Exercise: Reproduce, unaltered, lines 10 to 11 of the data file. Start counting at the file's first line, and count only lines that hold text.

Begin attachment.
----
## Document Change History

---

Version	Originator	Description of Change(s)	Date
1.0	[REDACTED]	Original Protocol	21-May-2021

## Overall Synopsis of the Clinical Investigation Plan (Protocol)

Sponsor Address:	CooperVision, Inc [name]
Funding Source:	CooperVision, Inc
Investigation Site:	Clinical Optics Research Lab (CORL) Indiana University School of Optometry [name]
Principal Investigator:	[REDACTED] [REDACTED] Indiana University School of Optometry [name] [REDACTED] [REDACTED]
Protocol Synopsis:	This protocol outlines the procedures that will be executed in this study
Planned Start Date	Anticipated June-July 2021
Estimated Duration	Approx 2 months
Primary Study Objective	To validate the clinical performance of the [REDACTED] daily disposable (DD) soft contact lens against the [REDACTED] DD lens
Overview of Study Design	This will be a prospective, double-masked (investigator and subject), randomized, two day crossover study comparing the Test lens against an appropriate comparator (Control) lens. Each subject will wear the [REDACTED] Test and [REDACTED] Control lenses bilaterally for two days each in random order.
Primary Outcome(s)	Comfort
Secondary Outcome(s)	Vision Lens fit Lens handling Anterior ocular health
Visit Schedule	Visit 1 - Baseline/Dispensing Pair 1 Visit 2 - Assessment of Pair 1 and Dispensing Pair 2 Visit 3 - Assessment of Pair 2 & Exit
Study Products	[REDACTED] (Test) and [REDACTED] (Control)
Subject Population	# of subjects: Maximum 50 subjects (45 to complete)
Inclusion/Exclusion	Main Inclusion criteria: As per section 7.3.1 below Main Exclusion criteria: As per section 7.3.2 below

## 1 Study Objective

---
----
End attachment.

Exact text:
Protocol Synopsis:	This protocol outlines the procedures that will be executed in this study
Planned Start Date	Anticipated June-July 2021